Family Justice

**PLEASE SUPPORT Senate Bill 138**

DATE: December 3, 2007

BILL: Senate Bill 138 - Sen. Jeff Plale & Rep. Tony Staskunas

ISSUE: The Family Justice Bill


Background: Under current law, many Wisconsin families are left with no remedy when an unmarried, widowed or divorced family member dies as a result of medical malpractice.  Parents can file for the loss of their minor child but not once the child reaches 18 years of age.  Wisconsin also prohibits the right of an adult child to file action if their elderly parent dies due to medical malpractice.  The only person that can file a claim in this case is the spouse of the elderly parent.  If that spouse is already deceased, then there is no one to file a claim to recover for the wrongful death. 

This bill allows the parents of children over age 18 to pursue wrongful death claims in medical malpractice cases.  It also allows adult children to pursue similar claims in cases involving an unmarried, divorced or widowed parent.

Wisconsin is one of a handful of states that deprive adult children of the right to bring a wrongful death claim for the death of a parent in a medical malpractice case.  In fact, if the doctor had killed the parent in an automobile accident, a wrongful death claim could be filed.  This is absolutely nonsensical.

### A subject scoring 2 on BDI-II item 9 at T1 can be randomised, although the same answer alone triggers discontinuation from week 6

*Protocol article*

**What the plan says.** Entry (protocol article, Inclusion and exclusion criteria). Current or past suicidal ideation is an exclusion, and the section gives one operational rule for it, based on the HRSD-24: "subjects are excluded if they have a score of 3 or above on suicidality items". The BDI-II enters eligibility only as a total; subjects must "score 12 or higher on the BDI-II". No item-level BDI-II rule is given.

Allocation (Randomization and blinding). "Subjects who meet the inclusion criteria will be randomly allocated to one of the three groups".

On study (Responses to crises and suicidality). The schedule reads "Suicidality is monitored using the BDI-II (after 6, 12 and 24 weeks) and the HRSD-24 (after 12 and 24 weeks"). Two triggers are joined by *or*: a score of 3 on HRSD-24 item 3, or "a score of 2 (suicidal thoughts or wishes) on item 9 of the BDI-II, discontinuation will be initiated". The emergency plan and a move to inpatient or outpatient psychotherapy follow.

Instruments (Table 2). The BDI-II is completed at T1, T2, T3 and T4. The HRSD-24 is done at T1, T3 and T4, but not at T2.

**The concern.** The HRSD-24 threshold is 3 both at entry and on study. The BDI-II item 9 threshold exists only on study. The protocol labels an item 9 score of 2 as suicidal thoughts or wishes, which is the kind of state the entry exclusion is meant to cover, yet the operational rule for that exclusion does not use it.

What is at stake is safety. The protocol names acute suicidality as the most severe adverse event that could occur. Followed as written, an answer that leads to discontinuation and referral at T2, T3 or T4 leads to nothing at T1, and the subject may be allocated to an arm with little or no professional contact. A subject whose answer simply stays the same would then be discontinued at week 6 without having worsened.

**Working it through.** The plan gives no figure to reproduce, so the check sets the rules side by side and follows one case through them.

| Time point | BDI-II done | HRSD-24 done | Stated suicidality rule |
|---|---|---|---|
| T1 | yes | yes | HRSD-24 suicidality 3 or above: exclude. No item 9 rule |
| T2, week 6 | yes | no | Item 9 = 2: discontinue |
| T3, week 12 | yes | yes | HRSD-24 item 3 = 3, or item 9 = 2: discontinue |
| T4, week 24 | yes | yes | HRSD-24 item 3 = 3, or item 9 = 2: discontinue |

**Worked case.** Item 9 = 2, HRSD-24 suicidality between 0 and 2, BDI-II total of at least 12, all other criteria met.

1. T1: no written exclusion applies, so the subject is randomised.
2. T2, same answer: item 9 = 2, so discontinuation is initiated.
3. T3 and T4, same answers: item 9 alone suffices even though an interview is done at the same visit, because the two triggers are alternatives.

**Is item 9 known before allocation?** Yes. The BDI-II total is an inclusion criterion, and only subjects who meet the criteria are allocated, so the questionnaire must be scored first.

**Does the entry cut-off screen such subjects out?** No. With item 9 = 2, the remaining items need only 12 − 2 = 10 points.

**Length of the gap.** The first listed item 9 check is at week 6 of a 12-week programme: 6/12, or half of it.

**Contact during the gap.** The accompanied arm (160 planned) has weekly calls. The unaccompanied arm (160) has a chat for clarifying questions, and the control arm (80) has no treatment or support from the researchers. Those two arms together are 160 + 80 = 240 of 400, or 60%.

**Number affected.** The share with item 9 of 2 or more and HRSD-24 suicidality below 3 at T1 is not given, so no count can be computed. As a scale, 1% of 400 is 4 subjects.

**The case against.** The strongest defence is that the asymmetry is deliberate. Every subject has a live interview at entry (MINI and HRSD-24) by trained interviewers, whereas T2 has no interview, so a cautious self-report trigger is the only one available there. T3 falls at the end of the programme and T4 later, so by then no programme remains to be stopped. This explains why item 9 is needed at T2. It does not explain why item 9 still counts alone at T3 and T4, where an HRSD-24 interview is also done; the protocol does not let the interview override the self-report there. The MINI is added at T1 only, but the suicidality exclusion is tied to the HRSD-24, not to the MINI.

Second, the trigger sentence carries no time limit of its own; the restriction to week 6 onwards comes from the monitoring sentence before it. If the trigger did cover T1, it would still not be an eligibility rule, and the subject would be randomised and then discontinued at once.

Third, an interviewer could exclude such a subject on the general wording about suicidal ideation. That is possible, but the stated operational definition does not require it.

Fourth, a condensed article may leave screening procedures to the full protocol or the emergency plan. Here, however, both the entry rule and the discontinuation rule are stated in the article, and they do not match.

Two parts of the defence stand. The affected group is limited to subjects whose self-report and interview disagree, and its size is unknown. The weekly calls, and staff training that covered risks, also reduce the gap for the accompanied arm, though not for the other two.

Reason for Support: Wisconsin families deserve the right to a fair and just civil remedy through our court system when a loved one is killed in a medical malpractice case.  Age and marital status should not be the determining factors!

How would you deal with the awful prospect of the loss of your own 18-year-old son or daughter due to medical errors?  How would you react to the fact that there is no legal recourse for the medical negligence that lead to the death of your 18-year-old child or your elderly parent? 

Everyone deserves to be treated equally in Wisconsin.  Our laws should not discriminate against people based on their age or martial status.  Negligent health care providers in an operating room should not be treated differently than negligent car drivers.

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